Papers of John Adams, volume 10

To the President of Congress, No. 15

To Samuel Adams

From James Warren, 12 October 1780 Warren, James JA From James Warren, 12 October 1780 Warren, James Adams, John
From James Warren
My Dear Sir Boston Octr. 12th: 1780

My last two or three Letters were by Capt. Samson,1 who if he has not Shared the ill fate of some Others, must have been handed you long before this. Three Letters went by my Son. He had the Misfortune to be taken, and carried to Newfoundland, and I suppose the Letters went to the Bottom with a great Number of Others.2 In them I Endeavoured to give you as perticular an Account of our Affairs here at the time as I could. I have no Copies, and therefore cant recollect the Contents. You must therefore be Content with a short detail of matters as they now stand. The Papers we shall send you by this Opportunity will give you a general state of the Conduct of Military Matters from the loss of Charlestown to the defection and Treachery of Arnold, and the hanging of Major Andre. You will learn that the one has fled to New York, and the other been properly treated as a Spy, and that both of them deserved Infinitely more than they have or will suffer here. If Arnold's Villany and Clintons meaness had succeeded it would have been a fatal Blow. As it is, it is hard to say which of the two has acted the most Infamous part, if one has betrayed his trust and his Country the Other has disgraced his Nation (if possible) and Mankind by stooping to a Measure that would mark a Savage with Eternal Infamy.3

Since the defeat of Genl. Gates in the South, in which the Enemy 263lost more than they got, our Affairs are Constantly Assumeing a Good Countenance there. Our Army is reEstablished there, have been Succesful in several Skirmishes, and I think the Militia there will soon be good Soldiers and learn to stand both the fire and the Bayonet of the Enemy. The Grand Army by drafts &c. are said to be in as good a Condition as to Numbers &c. as at any time. We have had great difficulties in supplying them with Provisions &c. They have sometimes suffered, but I hope the measures taken by the several States will prevent in future any difficulties from that quarter. They are Acting on the defensive, watching the Enemy, and they in their turn watching them. No Enterprize or great Strokes on either side, and every thing looks like an Inactive Campaign.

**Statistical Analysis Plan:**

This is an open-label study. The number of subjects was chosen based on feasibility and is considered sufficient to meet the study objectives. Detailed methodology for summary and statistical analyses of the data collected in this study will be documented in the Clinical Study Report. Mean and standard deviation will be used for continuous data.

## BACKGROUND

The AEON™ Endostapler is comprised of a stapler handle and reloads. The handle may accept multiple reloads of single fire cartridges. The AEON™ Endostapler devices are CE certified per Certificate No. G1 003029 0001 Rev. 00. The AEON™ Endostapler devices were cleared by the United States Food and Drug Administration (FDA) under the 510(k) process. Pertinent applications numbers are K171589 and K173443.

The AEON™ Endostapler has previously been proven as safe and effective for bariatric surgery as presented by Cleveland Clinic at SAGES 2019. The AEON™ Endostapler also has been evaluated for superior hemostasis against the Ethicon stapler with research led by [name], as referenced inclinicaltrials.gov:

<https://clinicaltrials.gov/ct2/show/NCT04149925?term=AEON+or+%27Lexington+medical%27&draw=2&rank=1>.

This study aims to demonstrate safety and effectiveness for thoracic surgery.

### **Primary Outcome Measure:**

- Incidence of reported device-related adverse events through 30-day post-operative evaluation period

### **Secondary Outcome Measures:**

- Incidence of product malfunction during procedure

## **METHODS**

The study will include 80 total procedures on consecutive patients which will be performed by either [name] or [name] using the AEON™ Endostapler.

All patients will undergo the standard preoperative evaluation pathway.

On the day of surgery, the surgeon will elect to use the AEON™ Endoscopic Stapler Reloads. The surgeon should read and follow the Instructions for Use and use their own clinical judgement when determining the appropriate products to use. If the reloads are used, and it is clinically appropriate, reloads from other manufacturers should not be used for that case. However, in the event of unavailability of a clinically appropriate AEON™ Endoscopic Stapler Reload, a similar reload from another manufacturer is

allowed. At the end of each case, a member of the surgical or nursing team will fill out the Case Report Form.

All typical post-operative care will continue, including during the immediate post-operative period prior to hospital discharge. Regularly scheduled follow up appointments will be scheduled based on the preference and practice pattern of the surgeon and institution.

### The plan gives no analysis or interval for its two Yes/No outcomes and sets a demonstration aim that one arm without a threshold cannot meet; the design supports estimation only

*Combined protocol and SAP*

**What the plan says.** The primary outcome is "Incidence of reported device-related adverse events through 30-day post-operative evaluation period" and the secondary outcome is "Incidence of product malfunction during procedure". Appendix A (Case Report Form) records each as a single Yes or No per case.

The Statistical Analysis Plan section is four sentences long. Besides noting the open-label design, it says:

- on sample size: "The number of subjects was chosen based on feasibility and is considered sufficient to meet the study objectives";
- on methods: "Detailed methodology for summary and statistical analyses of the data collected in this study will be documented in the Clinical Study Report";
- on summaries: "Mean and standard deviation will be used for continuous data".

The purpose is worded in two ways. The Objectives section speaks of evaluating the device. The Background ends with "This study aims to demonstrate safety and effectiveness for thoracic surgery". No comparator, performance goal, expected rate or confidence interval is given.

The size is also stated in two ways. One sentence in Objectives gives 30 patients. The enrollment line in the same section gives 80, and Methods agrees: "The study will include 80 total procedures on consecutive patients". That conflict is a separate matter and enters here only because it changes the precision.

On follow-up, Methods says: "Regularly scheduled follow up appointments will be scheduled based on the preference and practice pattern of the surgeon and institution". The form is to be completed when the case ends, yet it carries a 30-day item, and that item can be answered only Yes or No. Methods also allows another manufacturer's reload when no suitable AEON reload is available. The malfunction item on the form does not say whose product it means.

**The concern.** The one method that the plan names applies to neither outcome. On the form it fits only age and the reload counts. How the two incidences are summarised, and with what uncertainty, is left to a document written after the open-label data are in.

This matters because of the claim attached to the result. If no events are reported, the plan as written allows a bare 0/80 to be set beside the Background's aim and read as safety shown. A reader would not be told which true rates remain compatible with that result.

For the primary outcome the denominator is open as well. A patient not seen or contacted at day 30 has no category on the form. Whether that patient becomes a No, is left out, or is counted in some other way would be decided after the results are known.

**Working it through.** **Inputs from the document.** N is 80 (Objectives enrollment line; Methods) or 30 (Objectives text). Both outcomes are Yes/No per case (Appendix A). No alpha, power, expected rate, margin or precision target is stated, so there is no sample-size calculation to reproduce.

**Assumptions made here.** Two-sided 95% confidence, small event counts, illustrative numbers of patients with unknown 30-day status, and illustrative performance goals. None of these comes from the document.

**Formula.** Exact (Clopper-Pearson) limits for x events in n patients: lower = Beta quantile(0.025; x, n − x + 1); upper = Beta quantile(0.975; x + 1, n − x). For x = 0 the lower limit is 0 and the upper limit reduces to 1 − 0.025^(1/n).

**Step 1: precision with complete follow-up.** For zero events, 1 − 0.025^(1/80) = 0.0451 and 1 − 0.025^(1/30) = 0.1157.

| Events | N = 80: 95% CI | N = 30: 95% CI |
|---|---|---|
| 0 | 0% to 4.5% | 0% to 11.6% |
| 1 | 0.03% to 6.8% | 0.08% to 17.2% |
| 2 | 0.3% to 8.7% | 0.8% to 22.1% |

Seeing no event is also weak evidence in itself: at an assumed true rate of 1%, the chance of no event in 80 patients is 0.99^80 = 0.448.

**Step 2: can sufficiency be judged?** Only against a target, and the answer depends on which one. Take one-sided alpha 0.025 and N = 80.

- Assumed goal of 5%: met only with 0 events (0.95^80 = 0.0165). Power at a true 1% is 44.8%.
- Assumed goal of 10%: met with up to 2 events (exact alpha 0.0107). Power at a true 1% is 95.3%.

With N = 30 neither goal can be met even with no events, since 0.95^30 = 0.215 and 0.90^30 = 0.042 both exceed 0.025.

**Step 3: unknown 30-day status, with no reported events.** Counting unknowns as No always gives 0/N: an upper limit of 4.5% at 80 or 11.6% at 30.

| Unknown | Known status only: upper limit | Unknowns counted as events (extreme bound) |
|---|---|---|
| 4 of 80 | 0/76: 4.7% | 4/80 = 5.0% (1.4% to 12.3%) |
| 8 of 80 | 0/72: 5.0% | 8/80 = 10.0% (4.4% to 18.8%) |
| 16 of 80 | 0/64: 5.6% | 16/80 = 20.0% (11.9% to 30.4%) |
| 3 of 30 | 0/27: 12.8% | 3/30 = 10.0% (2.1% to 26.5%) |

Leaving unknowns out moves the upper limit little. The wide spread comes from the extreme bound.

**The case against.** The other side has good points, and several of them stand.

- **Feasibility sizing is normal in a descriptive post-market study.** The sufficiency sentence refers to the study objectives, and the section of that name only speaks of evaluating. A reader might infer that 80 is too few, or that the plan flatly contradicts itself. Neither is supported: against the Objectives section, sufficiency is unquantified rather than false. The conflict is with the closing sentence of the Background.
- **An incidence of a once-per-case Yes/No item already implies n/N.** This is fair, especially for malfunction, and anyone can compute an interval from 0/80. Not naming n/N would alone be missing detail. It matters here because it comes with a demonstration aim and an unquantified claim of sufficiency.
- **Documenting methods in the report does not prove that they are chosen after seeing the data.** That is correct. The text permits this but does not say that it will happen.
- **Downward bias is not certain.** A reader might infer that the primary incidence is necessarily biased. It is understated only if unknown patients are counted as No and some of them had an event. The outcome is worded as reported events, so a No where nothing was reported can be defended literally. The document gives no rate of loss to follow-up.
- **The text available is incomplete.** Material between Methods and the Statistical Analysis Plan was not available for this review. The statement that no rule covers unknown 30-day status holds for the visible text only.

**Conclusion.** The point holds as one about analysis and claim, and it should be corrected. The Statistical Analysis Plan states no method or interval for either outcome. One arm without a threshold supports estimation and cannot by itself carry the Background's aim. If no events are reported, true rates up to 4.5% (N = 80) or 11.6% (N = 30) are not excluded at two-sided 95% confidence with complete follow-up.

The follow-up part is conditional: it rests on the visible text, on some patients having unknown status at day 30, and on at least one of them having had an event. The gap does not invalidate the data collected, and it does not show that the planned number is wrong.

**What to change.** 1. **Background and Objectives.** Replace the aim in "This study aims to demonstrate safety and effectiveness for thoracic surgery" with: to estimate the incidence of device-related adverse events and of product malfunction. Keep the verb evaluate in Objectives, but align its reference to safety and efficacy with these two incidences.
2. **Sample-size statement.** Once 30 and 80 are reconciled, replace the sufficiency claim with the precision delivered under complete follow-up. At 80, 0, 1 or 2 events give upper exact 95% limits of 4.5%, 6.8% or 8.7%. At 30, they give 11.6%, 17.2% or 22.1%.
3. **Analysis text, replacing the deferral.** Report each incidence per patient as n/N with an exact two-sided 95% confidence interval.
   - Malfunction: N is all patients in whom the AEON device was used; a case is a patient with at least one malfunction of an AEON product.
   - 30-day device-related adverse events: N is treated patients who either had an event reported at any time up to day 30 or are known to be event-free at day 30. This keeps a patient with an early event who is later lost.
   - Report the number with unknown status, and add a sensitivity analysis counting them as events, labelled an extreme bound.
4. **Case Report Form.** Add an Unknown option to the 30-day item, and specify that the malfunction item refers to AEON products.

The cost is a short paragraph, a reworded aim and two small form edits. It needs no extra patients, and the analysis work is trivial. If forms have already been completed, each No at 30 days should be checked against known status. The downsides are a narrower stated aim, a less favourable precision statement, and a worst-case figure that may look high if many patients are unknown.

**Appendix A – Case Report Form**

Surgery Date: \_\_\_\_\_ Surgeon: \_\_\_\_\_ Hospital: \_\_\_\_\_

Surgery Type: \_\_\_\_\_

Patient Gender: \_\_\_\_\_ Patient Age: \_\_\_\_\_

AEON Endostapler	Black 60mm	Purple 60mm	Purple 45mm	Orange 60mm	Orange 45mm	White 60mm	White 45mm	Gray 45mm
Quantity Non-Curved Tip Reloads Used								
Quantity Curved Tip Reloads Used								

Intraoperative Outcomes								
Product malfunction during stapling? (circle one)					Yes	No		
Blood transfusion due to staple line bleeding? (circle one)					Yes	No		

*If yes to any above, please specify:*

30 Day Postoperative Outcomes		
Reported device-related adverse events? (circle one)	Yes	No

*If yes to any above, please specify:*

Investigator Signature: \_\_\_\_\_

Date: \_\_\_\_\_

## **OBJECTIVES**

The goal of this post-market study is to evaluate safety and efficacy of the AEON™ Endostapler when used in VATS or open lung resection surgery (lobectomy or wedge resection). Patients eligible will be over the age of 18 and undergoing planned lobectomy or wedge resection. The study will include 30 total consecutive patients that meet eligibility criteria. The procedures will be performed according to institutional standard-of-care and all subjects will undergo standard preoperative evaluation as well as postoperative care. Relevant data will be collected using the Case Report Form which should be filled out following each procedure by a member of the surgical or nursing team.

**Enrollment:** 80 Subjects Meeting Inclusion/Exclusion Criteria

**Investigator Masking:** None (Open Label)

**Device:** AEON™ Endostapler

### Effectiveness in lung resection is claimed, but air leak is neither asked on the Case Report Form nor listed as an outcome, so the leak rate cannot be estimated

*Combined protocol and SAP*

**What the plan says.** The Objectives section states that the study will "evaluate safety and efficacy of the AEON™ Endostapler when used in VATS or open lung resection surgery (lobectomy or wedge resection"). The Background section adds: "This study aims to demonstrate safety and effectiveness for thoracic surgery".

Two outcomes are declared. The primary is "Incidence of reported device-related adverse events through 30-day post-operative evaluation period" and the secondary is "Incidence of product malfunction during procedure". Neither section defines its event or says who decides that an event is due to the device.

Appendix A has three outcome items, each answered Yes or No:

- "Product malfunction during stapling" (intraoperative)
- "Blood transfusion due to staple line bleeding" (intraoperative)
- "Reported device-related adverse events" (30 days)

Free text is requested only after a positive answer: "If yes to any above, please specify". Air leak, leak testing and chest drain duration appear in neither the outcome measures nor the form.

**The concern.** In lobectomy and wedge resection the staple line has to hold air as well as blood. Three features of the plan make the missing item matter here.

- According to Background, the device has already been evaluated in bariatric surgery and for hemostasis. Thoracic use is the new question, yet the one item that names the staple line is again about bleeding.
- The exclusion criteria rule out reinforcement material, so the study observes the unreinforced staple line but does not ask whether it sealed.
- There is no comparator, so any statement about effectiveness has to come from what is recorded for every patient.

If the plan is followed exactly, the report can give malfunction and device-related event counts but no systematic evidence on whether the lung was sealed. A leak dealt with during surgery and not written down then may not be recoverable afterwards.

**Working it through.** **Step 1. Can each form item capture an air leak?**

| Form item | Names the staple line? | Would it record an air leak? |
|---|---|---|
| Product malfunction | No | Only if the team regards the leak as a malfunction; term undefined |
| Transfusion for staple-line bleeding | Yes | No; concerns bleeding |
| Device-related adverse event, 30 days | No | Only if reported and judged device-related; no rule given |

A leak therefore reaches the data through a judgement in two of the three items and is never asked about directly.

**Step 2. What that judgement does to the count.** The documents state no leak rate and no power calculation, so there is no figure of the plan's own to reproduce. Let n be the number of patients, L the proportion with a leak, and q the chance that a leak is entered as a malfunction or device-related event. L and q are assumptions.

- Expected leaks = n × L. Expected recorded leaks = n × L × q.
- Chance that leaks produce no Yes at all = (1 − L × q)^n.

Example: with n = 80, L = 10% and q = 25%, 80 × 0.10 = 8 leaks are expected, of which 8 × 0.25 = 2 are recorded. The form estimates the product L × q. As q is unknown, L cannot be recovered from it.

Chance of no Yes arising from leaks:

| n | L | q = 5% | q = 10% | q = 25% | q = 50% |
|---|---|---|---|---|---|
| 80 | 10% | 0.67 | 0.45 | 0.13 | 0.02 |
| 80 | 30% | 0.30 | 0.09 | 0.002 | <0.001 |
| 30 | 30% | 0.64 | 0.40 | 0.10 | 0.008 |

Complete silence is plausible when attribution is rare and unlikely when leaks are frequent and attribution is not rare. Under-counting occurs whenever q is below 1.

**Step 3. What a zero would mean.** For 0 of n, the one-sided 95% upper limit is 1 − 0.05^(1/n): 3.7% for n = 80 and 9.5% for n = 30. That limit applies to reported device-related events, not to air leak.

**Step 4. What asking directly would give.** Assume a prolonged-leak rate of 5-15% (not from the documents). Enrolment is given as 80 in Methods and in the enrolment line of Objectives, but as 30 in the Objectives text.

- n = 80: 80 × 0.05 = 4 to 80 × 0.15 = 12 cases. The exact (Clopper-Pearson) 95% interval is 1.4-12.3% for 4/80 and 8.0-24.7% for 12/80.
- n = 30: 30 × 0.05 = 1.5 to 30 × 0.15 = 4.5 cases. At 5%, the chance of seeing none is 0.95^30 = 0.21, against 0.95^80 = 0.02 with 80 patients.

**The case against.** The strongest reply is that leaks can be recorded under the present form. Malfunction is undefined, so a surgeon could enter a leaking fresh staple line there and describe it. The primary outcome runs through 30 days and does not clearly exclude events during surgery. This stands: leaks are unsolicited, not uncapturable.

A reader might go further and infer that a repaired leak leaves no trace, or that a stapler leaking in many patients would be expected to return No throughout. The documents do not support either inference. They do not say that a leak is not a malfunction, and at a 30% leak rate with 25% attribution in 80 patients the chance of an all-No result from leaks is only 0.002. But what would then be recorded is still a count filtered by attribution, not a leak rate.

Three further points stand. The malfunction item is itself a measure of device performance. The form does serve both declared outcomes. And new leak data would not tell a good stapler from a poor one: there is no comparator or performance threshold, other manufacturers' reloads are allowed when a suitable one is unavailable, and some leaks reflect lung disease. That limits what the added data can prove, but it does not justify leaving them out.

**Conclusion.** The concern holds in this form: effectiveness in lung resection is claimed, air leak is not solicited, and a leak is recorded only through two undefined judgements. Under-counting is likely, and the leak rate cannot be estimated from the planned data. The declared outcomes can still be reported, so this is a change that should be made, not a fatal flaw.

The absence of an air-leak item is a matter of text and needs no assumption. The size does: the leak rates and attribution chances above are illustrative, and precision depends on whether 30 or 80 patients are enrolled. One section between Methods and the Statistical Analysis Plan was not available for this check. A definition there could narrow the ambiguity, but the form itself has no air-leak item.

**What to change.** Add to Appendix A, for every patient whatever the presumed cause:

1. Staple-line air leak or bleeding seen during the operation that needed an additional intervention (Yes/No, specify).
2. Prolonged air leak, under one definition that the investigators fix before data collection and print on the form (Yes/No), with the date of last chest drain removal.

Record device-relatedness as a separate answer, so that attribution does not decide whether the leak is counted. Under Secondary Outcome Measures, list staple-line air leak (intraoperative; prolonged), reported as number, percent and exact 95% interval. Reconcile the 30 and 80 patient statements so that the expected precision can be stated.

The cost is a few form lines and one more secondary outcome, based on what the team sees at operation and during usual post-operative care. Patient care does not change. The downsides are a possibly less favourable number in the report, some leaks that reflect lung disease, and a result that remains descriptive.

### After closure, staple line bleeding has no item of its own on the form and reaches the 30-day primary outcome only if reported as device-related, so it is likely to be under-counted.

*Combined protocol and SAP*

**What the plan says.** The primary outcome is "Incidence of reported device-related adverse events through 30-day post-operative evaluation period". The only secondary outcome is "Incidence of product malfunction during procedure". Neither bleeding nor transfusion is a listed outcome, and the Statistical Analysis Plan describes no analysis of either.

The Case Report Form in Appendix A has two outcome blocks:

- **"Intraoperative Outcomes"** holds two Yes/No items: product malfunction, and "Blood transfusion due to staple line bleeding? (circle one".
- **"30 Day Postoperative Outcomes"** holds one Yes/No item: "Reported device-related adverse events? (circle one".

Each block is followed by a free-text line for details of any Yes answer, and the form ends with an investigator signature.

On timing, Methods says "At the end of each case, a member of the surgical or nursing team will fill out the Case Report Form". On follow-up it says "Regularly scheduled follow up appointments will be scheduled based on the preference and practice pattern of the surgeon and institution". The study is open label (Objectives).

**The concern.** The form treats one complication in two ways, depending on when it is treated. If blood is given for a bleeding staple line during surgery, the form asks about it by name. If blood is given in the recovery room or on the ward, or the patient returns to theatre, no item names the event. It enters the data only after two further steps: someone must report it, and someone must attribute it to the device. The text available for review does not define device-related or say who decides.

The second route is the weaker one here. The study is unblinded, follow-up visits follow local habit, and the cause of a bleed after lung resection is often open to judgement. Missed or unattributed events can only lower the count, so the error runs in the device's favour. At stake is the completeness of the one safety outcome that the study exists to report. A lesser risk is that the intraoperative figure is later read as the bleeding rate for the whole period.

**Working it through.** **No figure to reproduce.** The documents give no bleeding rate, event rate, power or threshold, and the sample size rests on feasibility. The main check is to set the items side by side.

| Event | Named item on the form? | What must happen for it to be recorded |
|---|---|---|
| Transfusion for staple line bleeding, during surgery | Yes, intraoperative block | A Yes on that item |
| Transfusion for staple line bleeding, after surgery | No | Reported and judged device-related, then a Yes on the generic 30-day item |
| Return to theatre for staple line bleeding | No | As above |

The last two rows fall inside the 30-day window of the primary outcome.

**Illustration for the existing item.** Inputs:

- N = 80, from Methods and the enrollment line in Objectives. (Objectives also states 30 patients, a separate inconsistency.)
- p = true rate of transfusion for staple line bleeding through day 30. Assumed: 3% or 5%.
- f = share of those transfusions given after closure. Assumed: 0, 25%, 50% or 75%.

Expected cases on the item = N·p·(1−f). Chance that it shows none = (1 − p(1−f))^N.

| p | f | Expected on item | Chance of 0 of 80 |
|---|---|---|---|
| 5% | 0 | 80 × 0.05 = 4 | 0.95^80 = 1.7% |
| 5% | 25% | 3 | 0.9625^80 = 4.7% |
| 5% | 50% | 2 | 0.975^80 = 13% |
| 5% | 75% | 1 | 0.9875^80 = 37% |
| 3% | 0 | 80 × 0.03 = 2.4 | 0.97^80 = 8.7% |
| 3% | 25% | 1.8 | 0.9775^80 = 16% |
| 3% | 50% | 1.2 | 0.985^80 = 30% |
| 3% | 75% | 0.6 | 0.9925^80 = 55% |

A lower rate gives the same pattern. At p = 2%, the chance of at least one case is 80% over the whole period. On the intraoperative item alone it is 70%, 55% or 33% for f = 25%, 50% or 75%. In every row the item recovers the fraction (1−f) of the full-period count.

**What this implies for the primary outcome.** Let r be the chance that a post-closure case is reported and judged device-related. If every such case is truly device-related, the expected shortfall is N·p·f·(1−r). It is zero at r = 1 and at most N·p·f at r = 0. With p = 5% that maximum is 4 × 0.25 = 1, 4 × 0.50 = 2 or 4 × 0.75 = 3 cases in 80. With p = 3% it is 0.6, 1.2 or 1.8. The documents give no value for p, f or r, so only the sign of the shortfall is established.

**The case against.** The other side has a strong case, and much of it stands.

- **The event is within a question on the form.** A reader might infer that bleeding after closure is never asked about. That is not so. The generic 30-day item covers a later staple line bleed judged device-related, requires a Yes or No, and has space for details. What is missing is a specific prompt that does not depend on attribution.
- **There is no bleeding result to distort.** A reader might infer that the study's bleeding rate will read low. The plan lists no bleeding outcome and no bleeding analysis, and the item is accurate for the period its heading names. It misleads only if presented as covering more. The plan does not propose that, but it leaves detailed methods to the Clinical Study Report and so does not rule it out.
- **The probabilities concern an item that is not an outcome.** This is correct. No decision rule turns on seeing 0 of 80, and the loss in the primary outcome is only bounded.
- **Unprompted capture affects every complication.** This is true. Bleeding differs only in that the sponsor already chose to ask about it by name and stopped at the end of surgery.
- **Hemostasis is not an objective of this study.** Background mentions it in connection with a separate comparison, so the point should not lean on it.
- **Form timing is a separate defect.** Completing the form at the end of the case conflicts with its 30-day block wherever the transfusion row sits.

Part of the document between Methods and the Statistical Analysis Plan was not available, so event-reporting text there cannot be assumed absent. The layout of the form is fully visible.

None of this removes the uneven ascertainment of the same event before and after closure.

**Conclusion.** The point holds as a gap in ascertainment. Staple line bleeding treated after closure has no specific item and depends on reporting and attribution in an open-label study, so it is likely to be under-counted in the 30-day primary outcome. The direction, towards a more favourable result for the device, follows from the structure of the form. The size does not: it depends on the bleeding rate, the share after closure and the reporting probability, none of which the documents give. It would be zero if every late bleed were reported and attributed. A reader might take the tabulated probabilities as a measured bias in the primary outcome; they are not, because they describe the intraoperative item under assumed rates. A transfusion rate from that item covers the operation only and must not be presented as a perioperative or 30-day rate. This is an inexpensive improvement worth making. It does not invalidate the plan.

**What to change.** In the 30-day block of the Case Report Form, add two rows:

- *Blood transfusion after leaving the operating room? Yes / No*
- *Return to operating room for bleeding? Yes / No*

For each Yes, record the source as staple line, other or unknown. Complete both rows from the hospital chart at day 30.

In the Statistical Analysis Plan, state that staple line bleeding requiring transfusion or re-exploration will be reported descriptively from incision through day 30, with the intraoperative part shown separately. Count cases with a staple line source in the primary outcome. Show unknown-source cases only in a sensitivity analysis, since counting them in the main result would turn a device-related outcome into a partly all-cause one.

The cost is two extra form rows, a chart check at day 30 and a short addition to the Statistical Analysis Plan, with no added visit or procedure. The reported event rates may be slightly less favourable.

The French Fleet and Army are shut up in Newport by a Superiour British Fleet. A reinforcement has been Expected all Summ. It is now time perhaps to dismiss all further Expectations of that kind, and to satisfy our selves with Speculations on some ill Management of matters somewhere. The Troops and Ships Arrived are said to be very fine, and I think if we are disappointed, they must be Mortifyed, to be reduced to a State of Inaction after Crossing the Atlantic with high Expectations must be Among the last Stages of Mortification to fine Officers of high Birth and distinction. With regard to ourselves, Penobscot is still in the hands of the Enemy who keep 4 or 500 Men there and some Armed Vessels. We keep on the Eastern Shore at different places about 600 Men to guard against their depredations. Some few Skirmishes have taken place but Nothing of Consequence.